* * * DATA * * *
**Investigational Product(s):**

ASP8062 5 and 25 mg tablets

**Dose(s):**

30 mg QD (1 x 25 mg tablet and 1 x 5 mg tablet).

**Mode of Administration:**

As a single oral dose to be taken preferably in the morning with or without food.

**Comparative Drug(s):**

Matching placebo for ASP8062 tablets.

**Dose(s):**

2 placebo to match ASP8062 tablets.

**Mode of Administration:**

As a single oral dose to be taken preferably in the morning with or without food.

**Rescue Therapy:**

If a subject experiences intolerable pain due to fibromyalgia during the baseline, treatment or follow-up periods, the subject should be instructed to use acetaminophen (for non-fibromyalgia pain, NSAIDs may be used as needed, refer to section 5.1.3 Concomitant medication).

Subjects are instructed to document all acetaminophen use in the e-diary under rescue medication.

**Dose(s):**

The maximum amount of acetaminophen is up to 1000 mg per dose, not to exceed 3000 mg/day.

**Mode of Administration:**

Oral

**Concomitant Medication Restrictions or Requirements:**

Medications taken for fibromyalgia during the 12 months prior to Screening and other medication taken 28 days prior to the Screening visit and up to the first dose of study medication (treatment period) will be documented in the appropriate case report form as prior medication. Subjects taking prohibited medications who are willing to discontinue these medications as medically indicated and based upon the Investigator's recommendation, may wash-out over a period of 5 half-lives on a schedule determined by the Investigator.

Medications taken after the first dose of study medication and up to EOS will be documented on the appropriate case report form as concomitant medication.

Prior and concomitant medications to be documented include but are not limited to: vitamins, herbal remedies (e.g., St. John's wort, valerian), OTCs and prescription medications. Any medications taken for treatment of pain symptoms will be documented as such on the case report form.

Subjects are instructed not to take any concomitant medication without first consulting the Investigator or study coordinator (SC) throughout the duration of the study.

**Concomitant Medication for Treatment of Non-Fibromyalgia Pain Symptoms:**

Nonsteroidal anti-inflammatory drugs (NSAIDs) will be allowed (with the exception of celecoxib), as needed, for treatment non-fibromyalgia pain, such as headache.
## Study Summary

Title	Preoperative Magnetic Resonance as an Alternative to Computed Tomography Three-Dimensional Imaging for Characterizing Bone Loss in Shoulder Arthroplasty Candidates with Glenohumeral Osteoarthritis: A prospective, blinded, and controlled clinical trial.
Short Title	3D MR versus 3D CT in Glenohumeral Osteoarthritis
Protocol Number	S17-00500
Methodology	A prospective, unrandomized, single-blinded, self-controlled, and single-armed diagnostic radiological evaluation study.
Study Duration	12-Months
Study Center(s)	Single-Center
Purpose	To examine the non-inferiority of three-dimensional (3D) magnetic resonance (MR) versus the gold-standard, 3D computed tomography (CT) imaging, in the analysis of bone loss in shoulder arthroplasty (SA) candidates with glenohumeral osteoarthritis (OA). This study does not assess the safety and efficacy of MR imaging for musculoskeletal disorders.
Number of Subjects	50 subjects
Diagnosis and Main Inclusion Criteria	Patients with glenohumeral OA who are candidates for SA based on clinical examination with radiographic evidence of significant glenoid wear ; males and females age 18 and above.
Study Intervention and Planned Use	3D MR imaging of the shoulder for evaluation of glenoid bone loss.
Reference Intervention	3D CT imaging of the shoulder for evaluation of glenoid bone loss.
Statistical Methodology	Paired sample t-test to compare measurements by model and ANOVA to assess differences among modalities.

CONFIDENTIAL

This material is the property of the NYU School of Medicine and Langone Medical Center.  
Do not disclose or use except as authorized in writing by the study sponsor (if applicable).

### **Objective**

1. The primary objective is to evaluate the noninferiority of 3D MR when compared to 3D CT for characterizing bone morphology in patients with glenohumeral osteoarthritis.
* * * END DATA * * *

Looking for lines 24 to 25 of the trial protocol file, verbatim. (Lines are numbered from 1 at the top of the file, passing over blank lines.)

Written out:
Subjects are instructed not to take any concomitant medication without first consulting the Investigator or study coordinator (SC) throughout the duration of the study.

**Concomitant Medication for Treatment of Non-Fibromyalgia Pain Symptoms:**